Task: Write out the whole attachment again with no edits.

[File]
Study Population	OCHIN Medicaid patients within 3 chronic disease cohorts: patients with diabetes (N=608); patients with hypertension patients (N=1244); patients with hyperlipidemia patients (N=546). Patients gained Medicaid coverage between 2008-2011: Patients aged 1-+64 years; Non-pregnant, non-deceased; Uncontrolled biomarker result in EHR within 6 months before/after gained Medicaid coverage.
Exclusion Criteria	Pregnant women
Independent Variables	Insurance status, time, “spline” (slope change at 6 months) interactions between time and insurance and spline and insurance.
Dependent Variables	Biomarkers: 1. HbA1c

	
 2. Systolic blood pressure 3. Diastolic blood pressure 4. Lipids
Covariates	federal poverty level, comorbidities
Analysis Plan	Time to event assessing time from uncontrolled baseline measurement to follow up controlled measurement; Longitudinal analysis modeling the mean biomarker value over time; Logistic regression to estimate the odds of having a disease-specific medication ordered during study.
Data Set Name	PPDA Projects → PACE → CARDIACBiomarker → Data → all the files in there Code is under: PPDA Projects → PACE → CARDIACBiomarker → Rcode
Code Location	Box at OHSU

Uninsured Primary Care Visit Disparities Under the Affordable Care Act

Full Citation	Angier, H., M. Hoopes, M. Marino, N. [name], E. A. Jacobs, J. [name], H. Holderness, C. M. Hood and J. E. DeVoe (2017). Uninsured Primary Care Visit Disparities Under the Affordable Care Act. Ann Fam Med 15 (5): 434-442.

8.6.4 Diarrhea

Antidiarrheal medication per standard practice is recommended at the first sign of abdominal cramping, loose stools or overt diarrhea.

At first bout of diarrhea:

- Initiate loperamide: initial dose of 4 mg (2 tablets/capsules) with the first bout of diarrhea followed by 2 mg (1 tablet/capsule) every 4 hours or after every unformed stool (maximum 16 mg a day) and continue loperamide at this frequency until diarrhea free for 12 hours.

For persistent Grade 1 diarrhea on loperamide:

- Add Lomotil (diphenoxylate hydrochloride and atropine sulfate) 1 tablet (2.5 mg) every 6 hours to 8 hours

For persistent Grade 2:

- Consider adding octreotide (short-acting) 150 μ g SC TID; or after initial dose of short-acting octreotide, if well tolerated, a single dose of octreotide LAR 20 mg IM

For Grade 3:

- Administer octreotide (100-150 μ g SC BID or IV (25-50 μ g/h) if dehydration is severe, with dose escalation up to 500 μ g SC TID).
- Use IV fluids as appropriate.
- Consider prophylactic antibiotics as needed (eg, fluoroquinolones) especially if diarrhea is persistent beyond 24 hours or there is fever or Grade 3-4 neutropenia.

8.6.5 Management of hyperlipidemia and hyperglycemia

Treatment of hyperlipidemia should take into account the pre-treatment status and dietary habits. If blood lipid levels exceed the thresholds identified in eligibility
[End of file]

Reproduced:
Study Population	OCHIN Medicaid patients within 3 chronic disease cohorts: patients with diabetes (N=608); patients with hypertension patients (N=1244); patients with hyperlipidemia patients (N=546). Patients gained Medicaid coverage between 2008-2011: Patients aged 1-+64 years; Non-pregnant, non-deceased; Uncontrolled biomarker result in EHR within 6 months before/after gained Medicaid coverage.
Exclusion Criteria	Pregnant women
Independent Variables	Insurance status, time, “spline” (slope change at 6 months) interactions between time and insurance and spline and insurance.
Dependent Variables	Biomarkers: 1. HbA1c

	
 2. Systolic blood pressure 3. Diastolic blood pressure 4. Lipids
Covariates	federal poverty level, comorbidities
Analysis Plan	Time to event assessing time from uncontrolled baseline measurement to follow up controlled measurement; Longitudinal analysis modeling the mean biomarker value over time; Logistic regression to estimate the odds of having a disease-specific medication ordered during study.
Data Set Name	PPDA Projects → PACE → CARDIACBiomarker → Data → all the files in there Code is under: PPDA Projects → PACE → CARDIACBiomarker → Rcode
Code Location	Box at OHSU

Uninsured Primary Care Visit Disparities Under the Affordable Care Act

Full Citation	Angier, H., M. Hoopes, M. Marino, N. [name], E. A. Jacobs, J. [name], H. Holderness, C. M. Hood and J. E. DeVoe (2017). Uninsured Primary Care Visit Disparities Under the Affordable Care Act. Ann Fam Med 15 (5): 434-442.

8.6.4 Diarrhea

Antidiarrheal medication per standard practice is recommended at the first sign of abdominal cramping, loose stools or overt diarrhea.

At first bout of diarrhea:

- Initiate loperamide: initial dose of 4 mg (2 tablets/capsules) with the first bout of diarrhea followed by 2 mg (1 tablet/capsule) every 4 hours or after every unformed stool (maximum 16 mg a day) and continue loperamide at this frequency until diarrhea free for 12 hours.

For persistent Grade 1 diarrhea on loperamide:

- Add Lomotil (diphenoxylate hydrochloride and atropine sulfate) 1 tablet (2.5 mg) every 6 hours to 8 hours

For persistent Grade 2:

- Consider adding octreotide (short-acting) 150 μ g SC TID; or after initial dose of short-acting octreotide, if well tolerated, a single dose of octreotide LAR 20 mg IM

For Grade 3:

- Administer octreotide (100-150 μ g SC BID or IV (25-50 μ g/h) if dehydration is severe, with dose escalation up to 500 μ g SC TID).
- Use IV fluids as appropriate.
- Consider prophylactic antibiotics as needed (eg, fluoroquinolones) especially if diarrhea is persistent beyond 24 hours or there is fever or Grade 3-4 neutropenia.

8.6.5 Management of hyperlipidemia and hyperglycemia

Treatment of hyperlipidemia should take into account the pre-treatment status and dietary habits. If blood lipid levels exceed the thresholds identified in eligibility